This is part of a longer study due in December on the figure of the stranger in Benjamin Britten’s operas, still six to go out of twenty-one.

Dr Jacques COULARDEAU
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on 6 January 2016
Having seen an electric performance of The Turn of the Screw, at Snape Maltings in Suffolk, I decided to buy this highly recommended version to listen to it again at home. What a performance! And such a vivd recording.
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A good many years ago I attended a performance of The Turn of the Screw with Pears as Quint. Enough recollection stays with me to put Bostridge into some sort of context, and the general quality of the rest of that staging was nowhere near in the class of what we have here. I also had the opportunity to hear Daniel Harding conduct a concert of standard fare by Wagner, Mahler and Beethoven in Berlin just under a year ago, and this set reinforces what I suspected at that time, namely that great things might be expected of Harding were he given a bigger challenge.
This performance is nothing short of electrifying so far as I'm concerned. Harding's very thrusting tempi are to my own taste, as the plot of this sinister and ambiguous story tumbles headlong through fear, panic and nightmare. Neither Bostridge as Quint nor Vivian Tierney as Miss Jessel try to sing in 'haunted-house' voices, nor should they in my opinion. In life both had obviously exercised personal human magnetism, however twisted or perverted Quint's personality might have been. Britten himself handles the sinister dimension through his vocal line and his orchestration, and he does not overdo it. Many years earlier Schubert had the sense and insight not to set the speeches of Goethe's Erlking to spooky music whereas Loewe did not, and interpreters should not try to force the issue here either. In any case no composer would give a bogeyman part to a tenor. Really this point is part and parcel of how one reads the story as a whole. Are Quint and Miss Jessel 'real' in the sense that you or I might have seen or heard them if we had turned up on the scene collecting for charity or in some such totally uninvolved capacity? The more 'real' they are in that sense the less they should be acted as fairground bogeys - the whole meaning of this story depends on the grip that Quint and Jessel retain on the children from the other side, and they gained that grip in the first place through being attractive human personalities in some sense. James quite explicitly refused to come off the fence as regards this, and just as explicitly said that it was for us to do our best with the question. I don't even believe that the admirable libretto by Myfanwy Piper comes off the fence either (nor should it), despite putting utterances into the mouths of the two and even giving them a ghostly dialogue - this could be perfectly well explained as dramatic licence, with the dead talking through their interaction in life as they might have been supposed to do while they still saw the sunlight. As for the rest, the Governess is a young, inexperienced and presumably nubile woman, Mrs Grose is an impressionable old biddy, and Miles is a boy on the verge of puberty, the very age most associated with recorded cases of poltergeists, telekinetic manifestations and other such problematical occurrences. What seems clear enough is that it was certainly not all just imagination or 'dreaming'. At the very least there was some kind of 'atmosphere' around the house of Bly, and I myself countenance no explanation that removes this great tale from the category of 'ghost story'.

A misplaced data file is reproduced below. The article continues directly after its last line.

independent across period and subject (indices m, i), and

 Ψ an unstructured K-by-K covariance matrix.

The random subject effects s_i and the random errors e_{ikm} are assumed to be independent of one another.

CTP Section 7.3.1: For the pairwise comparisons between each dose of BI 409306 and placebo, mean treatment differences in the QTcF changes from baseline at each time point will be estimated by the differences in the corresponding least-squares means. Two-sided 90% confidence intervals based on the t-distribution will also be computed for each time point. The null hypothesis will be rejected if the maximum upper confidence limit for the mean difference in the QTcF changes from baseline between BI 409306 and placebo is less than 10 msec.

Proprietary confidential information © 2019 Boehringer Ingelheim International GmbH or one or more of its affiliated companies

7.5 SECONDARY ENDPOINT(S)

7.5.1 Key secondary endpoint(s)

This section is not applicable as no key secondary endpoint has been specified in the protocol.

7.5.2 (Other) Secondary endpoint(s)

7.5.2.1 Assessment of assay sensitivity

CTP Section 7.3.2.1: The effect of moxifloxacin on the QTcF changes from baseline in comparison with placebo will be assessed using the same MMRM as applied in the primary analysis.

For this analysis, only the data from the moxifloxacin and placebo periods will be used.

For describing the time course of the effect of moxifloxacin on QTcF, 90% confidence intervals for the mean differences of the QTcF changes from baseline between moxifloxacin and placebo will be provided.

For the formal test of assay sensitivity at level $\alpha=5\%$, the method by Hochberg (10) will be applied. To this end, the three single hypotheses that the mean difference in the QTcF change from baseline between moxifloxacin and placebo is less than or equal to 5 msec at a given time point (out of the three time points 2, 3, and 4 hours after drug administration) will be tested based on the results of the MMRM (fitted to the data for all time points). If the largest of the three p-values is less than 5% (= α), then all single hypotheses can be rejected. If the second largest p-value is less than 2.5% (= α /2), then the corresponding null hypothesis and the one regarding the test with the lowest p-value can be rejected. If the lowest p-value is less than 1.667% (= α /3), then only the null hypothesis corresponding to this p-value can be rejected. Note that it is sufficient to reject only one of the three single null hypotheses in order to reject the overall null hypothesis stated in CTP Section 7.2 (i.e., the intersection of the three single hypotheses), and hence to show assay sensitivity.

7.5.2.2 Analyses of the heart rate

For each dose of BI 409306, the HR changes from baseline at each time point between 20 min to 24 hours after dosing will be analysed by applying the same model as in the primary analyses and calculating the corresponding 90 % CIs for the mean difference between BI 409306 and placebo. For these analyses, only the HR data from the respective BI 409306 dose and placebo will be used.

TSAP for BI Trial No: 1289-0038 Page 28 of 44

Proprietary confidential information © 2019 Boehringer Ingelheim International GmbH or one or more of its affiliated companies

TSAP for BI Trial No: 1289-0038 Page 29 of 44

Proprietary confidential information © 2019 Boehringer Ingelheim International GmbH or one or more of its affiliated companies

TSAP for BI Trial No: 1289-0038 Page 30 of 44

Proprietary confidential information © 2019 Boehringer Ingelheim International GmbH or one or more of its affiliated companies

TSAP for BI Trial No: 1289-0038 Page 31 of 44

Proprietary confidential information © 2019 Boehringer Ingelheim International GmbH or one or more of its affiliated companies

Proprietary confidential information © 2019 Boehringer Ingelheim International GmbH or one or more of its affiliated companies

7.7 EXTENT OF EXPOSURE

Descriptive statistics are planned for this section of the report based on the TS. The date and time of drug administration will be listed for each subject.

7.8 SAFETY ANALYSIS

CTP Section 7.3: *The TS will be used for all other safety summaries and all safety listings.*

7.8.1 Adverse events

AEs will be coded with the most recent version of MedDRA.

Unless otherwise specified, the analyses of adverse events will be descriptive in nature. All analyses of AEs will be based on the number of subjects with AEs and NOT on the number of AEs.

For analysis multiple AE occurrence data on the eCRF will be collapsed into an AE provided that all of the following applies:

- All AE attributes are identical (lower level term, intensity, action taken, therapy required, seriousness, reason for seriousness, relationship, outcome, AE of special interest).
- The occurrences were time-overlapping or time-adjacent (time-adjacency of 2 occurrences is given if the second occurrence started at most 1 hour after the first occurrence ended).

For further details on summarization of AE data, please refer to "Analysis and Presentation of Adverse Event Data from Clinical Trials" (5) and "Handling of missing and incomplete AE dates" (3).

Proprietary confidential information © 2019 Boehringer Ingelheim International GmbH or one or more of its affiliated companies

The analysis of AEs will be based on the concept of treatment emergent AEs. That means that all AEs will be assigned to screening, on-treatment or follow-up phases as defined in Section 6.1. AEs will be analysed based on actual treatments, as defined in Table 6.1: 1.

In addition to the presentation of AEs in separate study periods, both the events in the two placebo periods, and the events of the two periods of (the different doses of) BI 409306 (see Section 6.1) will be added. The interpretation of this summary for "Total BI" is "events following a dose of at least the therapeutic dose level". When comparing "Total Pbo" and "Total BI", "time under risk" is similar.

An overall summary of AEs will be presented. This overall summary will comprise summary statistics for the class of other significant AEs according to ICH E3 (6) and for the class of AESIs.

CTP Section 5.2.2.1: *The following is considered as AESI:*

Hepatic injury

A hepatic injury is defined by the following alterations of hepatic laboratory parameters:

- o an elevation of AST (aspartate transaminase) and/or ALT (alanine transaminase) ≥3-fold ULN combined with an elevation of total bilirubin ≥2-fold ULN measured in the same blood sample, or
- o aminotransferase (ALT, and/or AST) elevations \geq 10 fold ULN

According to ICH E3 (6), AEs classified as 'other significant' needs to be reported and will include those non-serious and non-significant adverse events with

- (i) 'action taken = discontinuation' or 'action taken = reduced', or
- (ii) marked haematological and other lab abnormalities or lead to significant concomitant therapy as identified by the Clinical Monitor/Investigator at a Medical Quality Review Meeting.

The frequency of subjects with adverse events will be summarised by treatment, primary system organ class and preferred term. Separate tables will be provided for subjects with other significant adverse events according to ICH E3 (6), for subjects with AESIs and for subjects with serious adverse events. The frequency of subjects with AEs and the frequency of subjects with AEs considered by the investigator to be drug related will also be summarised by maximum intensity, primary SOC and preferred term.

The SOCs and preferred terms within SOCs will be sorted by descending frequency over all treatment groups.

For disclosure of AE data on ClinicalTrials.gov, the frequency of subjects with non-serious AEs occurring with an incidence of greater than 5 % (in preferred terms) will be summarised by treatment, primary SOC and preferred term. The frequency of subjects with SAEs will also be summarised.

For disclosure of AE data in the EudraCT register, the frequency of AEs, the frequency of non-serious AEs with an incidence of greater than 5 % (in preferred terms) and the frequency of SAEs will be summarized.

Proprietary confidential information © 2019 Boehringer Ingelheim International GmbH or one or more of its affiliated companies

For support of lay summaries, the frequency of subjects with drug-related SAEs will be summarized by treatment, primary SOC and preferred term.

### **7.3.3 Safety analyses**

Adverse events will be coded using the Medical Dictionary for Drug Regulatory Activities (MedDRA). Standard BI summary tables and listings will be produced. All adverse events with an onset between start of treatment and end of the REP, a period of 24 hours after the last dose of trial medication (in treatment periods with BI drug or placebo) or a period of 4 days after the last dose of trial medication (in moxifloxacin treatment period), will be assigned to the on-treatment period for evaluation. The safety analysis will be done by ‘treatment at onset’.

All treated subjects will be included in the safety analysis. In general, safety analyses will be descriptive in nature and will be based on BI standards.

One can nitpick in various ways if one wants to, but I don't given that I side with the production in respect of the major points of issue. Jane Henschel's voice is probably more suggestive of the Royal College of Music than of a simple uneducated countrywoman, but what really made a big impression on me was how successfully this production dealt with the practical problem of a 2-hour-plus music-drama in which there is only one resonant male voice, and that in a comparatively brief part. The fast underlying pulse contributes a lot to this particular success, I don't for a moment doubt. The youngsters do very well indeed, the orchestra, who I understand to be a handpicked group, perform quite brilliantly in a dazzlingly-written score, and the recording does them all justice.
The liner note is far better than many, but it irritated me a little through its pretentious tone. The material on the music itself is more what a BMus student might write to impress examiners rather than my idea of something that gives illumination to the listener. As regards the background, it is really quite insightful here and there despite a certain amount of psychobabble ('...a knowing innocent caught between a threatening lover and a stifling mother-figure is perhaps too down to earth...and ultimately too reductive in general') and sociobabble ('...he is at another level equally preoccupied with the issues of social control and oppression resulting from the imposition of sexuality as a controlling force in modern society - issues which are no less social for being presented in this oblique guise'). Where it does seem to me acute and to the point is in recognising the effects of a culture that met even the normal processes of sexuality with repression and with denial. That this must have been particularly stressful and confusing for a composer whose own inclinations were literally a crime if acted on in his day seems only too easy to imagine. That the tensions thus engendered were a powerful stimulus to his genius I do not doubt either, and his pain is our gain.
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on 6 September 2016
Very good.
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on 31 January 2016
great